The Best Off Grid Heating System

March 14, 2015 · 27 comments

Would you do us a huge favor by sharing?

Our secret waepon for radinat heat and domestic hot water.The greatest advance in home heating in the past few decades has to be the Open Direct System invented by Radiantec.

The Open Direct System uses a highly efficient condensing tank-style water heater that provides both radiant space heating and domestic hot water all in one unit cutting electricity requirements for those of us living off the power grid.

There are no heat exchangers (unless you want to subsidize with solar hot water), no poisonous antifreeze and no complicated controls. The same water that flows through your floor, goes through your water heater/boiler and comes out of your hot water tap.

Although this may sound strange, the pipe in your radiant heat system is no different from the pipe everywhere else in your home from the well to the taps.

The secret weapon of this system is the Polaris PG10 34-100-2 hot water. It truly is amazing with a real efficiency of 96%. It can heat water as fast as you can use it (5-6 gallons per minute), has a stainless steel storage tank holding 34 gallons and has standby losses of only 1%.

We love it and it has changed the way we heat our home and domestic hot water forever! We are saving about $400 CAD every year compared to burning wood.

Good places to buy the Polaris water heater/boiler and their parts:

(as of  January 23, 2017)


Radiantec $3299.00 for the 100,000 BTU 34 gallon model LP or NG (free shipping in the USA)

Contact and tell him SolarHomestead sent you.   You will be well taken care of and he will be there to support you every step of the way.



We have been recently been contacted by Radiantec of St. Johnsbury, VT. now has a Canadian distributor for the Polaris boiler/water heater. Buying from Radiantec’s Canadian distributor has two advantages….

First you will be able to have your Polaris shipped from Canada to Canada eliminating the border hassle.

Second your Polaris will be complete with CSA approval keeping inspectors happy.

Please contact and tell him SolarHomestead sent you. You will be well taken care of and he will be there to support you every step of the way.



Vikrant Malhotra



Contact U.S. Exports and Caribbean Sales at:


The best heating system

The Polaris truly is our secret weapon for designing a super high-efficiency heating system. There is nothing like it! It produces 100,000 BTU, uses very little electricity and is as easy as connecting the gas supply, cold water in and cold water out.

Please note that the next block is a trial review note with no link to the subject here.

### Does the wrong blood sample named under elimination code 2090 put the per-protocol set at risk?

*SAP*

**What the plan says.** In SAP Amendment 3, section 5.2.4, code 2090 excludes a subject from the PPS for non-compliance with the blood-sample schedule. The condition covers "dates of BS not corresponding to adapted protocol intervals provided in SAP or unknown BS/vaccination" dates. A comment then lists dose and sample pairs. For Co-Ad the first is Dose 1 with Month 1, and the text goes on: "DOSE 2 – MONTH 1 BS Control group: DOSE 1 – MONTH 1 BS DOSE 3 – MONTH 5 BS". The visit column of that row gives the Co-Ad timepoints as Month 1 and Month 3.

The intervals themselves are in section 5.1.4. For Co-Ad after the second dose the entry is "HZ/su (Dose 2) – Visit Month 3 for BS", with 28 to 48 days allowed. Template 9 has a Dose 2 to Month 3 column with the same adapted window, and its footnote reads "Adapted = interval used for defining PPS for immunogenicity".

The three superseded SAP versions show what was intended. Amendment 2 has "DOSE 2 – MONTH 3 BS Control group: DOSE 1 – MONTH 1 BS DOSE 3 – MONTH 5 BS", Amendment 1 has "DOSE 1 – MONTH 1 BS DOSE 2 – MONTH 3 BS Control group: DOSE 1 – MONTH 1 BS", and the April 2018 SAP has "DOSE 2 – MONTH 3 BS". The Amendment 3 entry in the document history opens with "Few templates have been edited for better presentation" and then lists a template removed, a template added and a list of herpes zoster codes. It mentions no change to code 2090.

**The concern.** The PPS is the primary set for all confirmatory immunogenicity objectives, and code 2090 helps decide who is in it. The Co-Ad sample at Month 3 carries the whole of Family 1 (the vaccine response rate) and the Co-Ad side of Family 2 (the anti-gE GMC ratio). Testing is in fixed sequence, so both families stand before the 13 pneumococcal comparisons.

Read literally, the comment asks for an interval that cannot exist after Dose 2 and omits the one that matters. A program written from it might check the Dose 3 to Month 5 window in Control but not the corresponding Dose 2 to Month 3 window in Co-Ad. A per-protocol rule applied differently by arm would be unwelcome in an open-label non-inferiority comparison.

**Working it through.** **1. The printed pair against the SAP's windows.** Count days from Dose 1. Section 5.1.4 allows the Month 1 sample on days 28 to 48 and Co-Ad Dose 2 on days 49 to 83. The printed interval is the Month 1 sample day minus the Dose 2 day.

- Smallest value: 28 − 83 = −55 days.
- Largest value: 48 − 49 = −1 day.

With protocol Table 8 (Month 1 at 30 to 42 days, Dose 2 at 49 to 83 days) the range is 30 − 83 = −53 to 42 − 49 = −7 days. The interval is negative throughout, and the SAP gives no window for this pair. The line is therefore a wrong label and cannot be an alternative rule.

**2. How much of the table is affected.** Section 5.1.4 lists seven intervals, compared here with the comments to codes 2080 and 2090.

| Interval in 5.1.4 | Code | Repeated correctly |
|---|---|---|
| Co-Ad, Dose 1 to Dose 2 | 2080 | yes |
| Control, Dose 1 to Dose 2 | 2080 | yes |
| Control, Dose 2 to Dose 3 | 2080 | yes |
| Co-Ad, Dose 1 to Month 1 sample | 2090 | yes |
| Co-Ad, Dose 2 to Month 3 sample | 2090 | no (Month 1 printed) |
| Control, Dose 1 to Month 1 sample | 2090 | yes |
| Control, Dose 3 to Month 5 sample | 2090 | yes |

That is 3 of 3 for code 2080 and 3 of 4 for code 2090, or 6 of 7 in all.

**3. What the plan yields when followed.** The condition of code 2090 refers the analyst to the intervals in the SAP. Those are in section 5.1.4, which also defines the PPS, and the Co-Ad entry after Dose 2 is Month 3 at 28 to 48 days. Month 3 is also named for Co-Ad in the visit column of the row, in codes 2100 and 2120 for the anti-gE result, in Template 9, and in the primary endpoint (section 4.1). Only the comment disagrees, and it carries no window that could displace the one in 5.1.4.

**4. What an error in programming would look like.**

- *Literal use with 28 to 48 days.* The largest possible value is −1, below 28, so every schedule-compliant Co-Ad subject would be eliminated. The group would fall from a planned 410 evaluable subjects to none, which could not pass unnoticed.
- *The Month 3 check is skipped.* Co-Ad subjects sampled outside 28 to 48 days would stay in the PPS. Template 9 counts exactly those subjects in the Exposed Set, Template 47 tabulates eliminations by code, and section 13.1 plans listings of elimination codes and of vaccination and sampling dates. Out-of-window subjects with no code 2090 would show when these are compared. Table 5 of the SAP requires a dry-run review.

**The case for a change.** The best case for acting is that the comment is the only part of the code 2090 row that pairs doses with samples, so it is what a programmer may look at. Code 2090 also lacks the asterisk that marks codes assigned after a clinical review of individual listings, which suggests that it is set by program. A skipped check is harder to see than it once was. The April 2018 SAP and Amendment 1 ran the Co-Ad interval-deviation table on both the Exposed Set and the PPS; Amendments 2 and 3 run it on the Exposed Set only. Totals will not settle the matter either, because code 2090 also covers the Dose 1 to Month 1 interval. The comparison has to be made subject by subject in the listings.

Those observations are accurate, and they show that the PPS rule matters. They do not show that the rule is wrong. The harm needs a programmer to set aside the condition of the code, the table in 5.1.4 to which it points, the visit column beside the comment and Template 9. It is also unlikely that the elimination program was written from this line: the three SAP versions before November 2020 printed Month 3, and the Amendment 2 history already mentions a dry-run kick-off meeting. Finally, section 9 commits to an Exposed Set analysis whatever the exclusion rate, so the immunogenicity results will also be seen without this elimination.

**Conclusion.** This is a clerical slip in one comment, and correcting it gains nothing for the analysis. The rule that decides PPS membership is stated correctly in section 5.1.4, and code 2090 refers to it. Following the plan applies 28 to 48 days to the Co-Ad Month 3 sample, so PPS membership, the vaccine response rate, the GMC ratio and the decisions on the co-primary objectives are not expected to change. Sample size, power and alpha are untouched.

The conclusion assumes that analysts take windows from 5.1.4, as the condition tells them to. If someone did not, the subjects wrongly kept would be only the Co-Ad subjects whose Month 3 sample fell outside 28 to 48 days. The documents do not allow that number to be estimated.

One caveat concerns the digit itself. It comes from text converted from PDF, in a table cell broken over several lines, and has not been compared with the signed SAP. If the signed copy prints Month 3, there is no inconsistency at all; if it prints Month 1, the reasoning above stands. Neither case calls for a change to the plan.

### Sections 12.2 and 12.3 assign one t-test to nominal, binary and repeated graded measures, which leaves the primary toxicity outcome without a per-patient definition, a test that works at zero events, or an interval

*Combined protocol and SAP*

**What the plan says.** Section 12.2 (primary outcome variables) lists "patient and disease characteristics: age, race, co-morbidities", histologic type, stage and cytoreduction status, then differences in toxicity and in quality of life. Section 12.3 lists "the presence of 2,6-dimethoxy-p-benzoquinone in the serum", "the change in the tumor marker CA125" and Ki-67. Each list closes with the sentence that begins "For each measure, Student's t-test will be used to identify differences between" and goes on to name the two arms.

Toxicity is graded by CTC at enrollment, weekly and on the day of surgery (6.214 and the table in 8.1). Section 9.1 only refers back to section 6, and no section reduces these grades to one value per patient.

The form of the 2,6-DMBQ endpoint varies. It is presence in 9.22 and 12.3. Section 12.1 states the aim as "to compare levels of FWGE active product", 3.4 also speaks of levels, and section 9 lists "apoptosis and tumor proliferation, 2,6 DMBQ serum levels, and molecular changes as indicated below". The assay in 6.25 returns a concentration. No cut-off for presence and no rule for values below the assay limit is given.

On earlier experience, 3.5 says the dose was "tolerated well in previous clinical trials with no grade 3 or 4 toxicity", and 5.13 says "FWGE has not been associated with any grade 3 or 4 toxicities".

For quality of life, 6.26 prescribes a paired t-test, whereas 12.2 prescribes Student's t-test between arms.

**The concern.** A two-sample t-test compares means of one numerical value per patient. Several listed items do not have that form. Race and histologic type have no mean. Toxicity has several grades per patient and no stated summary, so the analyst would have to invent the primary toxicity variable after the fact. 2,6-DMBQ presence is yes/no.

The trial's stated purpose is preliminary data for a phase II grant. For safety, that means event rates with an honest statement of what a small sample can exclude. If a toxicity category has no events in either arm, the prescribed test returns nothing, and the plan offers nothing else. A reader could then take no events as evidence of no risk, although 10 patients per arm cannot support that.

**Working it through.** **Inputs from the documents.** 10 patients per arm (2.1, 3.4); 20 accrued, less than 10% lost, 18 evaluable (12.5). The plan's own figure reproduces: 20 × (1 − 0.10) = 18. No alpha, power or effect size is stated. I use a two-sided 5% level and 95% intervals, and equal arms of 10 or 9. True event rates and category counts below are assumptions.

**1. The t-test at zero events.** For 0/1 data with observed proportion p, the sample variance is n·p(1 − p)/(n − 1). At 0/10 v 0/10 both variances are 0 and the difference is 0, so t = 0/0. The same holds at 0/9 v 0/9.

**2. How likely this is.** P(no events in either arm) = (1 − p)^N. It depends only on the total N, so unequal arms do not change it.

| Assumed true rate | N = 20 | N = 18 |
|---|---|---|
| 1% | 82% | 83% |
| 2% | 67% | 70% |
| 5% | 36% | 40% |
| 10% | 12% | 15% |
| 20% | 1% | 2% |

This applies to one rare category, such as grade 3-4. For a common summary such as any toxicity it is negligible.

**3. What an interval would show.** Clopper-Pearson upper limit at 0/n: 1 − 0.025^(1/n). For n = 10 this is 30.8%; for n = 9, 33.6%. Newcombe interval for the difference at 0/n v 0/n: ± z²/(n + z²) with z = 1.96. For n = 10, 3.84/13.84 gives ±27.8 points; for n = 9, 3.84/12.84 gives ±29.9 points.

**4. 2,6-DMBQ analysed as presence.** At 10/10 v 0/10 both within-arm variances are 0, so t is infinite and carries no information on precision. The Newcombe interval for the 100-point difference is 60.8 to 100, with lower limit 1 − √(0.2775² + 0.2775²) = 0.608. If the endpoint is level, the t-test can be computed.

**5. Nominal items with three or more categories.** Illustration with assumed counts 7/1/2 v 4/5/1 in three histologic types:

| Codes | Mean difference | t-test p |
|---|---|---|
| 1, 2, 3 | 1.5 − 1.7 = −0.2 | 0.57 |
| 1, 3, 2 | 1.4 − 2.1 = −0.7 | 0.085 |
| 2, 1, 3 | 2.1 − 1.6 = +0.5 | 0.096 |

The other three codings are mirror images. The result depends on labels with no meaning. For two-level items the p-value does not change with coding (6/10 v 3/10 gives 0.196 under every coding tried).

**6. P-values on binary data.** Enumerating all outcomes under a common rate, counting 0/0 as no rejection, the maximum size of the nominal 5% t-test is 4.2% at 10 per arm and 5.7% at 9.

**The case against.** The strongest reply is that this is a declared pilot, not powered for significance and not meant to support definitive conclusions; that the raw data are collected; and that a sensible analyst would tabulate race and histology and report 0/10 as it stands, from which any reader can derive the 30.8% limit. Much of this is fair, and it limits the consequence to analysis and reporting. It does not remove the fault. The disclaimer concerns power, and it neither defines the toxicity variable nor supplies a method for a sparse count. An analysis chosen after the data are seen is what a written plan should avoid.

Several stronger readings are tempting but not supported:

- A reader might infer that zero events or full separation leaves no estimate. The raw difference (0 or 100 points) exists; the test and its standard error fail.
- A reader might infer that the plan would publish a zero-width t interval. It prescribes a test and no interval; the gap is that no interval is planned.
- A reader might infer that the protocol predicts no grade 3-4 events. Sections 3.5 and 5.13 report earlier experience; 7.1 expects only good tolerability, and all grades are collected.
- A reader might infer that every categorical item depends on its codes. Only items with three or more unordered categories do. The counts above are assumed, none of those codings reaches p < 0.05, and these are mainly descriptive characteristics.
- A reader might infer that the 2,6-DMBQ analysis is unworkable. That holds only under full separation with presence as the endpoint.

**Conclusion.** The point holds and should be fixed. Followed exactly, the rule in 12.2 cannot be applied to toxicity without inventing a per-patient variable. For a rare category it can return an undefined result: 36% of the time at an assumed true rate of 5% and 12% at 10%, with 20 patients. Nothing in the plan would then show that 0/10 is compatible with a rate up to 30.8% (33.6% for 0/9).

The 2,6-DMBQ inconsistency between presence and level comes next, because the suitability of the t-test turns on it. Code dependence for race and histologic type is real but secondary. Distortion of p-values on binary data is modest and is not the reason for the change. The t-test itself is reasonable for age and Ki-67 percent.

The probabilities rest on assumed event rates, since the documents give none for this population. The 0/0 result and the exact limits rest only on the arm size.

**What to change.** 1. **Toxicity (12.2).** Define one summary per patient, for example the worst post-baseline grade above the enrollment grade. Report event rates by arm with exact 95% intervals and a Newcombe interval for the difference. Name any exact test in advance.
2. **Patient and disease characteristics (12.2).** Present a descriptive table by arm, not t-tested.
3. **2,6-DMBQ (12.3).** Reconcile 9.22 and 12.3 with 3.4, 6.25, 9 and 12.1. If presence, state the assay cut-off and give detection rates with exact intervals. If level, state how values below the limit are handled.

This high-efficiency heating system is designed to work in a radiant heat application as the water traveling through your floor needs to be approximately the same temperature as the water going to your hot water tap. Radiant heat applications use warm water (100-140oF) to heat your floor as opposed to baseboard heaters and radiators that use much hotter water (160-190oF).

Here is how it works. When your zones (or a zone) need heat, the circulating pump will make hot water will flow from the water heater, through the check valve, through the pump, to the heating zone and back. This will heat your floor effectively and is pretty normal.making heatIf you look at the above drawing, you can follow the hot water from the top of the water heater through the check valve, through the circulating pump(s), through the heating zone (floor) and back to the water heater.

The real difference begins now…

When you open a hot water faucet, cold water enters the system from the cold water supply (well or municipal water system), goes through the heating zones, and enters the hot water tank. This forces hot water out of the top of the water heater, into your hot water piping and out the hot water tap.

providing hot water

In the above drawing, you can follow the hot water out the top of the water heater to the piping that leads to your hot water fixtures. The water is replaced by going from the cold water piping, through the circulating pump(s), through the zone and back to the hot water heater.

By the time this cold water reaches the hot water heater, it has already been preheated by the floor. In the heating season, the cold water will be warm by the time it reaches the hot water heater. This doesn’t really save money as you have already heated that water with your Polaris water heater/boiler.

Although this system works awesome in the winter, the real energy savings are in the summer as all the water entering your water heater has to go through the floor first.